Veteran Nigerian musician and pioneer of electronic music, William Onyeabor, has died at age 70.
He died in his home in Enugu, Nigeria, after a brief illness.
A statement released by his record label boss, David Byrne of Luaka Bop on his Facebook page confirmed his death.
“It is with incredibly heavy hearts that we have to announce that the great Nigerian business leader and mythic music pioneer William Onyeabor has passed away at the age of 70. He died peacefully in his sleep following a brief illness, at his home in Enugu, Nigeria. An extraordinary artist, businessman and visionary, Mr. Onyeabor composed and self-released nine brilliant albums of groundbreaking electronic-funk from 1977-1985, which he recorded, pressed and printed at Wilfilms Limited—his personal pressing plant in southeast Nigeria.
“In the late 1980s, he was awarded West African Industrialist Of The Year and given the honorary title “Justice of the Peace.” In the early 1990s, he became the President of Enugu’s Musician’s Union and Chairman of the city’s local football team, The Enugu Rangers. For many in his hometown of Enugu, Nigeria, he was simply referred to as “The Chief” and known for having created many opportunities for the people in his community.
“With the release of Who is William Onyeabor? in 2013, his music and story took the world by storm. The release was featured in major newspapers, radio and television stations all around the world. Time Magazine listed him as number four on a shortlist of that year’s best albums.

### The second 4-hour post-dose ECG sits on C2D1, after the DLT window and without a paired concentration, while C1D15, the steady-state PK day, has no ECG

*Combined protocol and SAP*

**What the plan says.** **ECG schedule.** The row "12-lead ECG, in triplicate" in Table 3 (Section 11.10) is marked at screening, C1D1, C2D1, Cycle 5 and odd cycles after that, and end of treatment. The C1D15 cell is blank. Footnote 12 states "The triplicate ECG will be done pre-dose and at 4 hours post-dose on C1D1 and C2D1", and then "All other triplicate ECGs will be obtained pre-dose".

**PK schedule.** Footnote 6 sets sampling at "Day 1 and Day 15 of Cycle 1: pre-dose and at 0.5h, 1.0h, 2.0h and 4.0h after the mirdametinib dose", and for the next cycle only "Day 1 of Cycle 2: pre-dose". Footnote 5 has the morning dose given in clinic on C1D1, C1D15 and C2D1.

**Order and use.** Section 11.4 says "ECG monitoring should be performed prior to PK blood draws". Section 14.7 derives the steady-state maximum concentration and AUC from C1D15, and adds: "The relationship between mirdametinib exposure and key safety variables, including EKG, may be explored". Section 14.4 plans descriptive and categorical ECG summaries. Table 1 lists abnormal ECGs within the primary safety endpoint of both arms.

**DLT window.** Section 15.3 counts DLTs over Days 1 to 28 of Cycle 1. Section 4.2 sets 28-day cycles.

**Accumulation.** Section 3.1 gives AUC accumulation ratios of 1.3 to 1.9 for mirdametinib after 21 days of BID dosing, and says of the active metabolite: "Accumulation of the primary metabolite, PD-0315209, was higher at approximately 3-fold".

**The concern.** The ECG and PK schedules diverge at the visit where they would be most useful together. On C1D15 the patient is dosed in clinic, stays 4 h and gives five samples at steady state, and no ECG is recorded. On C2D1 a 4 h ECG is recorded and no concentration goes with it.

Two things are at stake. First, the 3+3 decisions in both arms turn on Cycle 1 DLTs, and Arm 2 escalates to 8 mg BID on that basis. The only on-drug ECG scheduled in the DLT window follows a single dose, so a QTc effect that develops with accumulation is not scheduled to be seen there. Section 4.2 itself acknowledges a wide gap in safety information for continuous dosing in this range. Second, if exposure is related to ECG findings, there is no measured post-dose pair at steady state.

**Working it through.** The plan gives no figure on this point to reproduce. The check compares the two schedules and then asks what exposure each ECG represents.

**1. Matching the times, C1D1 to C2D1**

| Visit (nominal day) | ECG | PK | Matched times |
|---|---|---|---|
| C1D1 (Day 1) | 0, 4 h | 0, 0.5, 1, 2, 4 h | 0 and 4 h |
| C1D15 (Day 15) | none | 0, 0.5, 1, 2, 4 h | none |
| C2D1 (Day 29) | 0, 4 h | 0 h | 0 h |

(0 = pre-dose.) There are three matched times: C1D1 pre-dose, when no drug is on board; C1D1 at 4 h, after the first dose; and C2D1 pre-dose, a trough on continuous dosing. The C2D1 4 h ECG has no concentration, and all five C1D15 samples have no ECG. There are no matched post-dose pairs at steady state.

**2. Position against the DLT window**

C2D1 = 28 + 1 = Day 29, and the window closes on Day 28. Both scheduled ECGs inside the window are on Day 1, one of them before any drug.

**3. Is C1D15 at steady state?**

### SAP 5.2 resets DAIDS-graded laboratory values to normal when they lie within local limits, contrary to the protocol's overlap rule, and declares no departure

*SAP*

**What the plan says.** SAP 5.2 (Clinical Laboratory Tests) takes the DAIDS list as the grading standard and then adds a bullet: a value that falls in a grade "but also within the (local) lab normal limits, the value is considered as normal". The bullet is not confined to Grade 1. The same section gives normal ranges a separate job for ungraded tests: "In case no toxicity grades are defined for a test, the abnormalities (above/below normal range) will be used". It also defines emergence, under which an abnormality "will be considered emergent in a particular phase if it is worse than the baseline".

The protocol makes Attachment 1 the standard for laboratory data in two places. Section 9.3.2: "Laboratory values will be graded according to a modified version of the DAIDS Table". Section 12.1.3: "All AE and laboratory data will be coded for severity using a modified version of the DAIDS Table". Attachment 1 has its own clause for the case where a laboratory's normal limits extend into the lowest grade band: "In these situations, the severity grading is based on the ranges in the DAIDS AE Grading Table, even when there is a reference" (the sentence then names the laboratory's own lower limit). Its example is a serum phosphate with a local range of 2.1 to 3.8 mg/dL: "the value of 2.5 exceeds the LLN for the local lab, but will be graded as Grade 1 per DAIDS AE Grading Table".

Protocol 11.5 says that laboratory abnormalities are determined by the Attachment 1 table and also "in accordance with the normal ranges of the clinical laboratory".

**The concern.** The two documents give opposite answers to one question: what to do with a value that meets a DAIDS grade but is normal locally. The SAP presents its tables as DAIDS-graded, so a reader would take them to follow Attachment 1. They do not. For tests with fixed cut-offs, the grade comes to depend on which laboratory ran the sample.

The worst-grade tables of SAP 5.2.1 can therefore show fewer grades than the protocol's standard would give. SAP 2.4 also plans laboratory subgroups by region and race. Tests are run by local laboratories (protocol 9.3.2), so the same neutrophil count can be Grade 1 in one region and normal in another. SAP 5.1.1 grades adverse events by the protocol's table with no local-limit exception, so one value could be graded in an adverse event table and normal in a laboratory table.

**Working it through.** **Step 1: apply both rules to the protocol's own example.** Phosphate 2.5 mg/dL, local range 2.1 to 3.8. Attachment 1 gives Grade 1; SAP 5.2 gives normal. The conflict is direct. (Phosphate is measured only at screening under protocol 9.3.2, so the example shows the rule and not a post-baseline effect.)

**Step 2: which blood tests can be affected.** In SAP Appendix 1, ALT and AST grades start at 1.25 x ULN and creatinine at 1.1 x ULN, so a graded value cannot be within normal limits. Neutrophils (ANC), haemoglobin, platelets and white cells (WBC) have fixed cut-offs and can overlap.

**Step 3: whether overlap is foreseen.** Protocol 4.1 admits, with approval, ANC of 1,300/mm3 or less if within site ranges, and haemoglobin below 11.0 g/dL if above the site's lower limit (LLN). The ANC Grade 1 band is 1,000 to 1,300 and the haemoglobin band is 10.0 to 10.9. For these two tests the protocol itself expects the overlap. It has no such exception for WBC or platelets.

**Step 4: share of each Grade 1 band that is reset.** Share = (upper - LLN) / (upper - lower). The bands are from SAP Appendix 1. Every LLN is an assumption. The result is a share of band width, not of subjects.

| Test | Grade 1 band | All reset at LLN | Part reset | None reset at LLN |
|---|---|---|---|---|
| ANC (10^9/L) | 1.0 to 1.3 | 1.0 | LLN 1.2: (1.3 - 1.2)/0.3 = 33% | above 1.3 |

“In 2014, the film documentary Fantastic Man followed, as well as the Atomic Bomb! Who Is William Onyeabor? live shows, which travelled to the most regarded festivals and music venues worldwide-starring over 50 special guests from many diverse generations, genres and backgrounds.
“Still, William Onyeabor would never speak about himself and for a long time refused many of the interview requests that came his way. Having become Born Again in the latter part of life, he only wanted to speak about God. We would like to send our deepest condolences to his family and thank each and every one of you who has helped share the love for his music around the world.”
A number of his songs have appeared on various compilations, most often his biggest hit, “Better Change Your Mind.”
His other songs include World Psychedelic Classics 3: Love’s a Real Thing – The Funky Fuzzy Sounds of West Africa, and Nigeria 70: The Definitive Story of 1970’s Funky Lagos.
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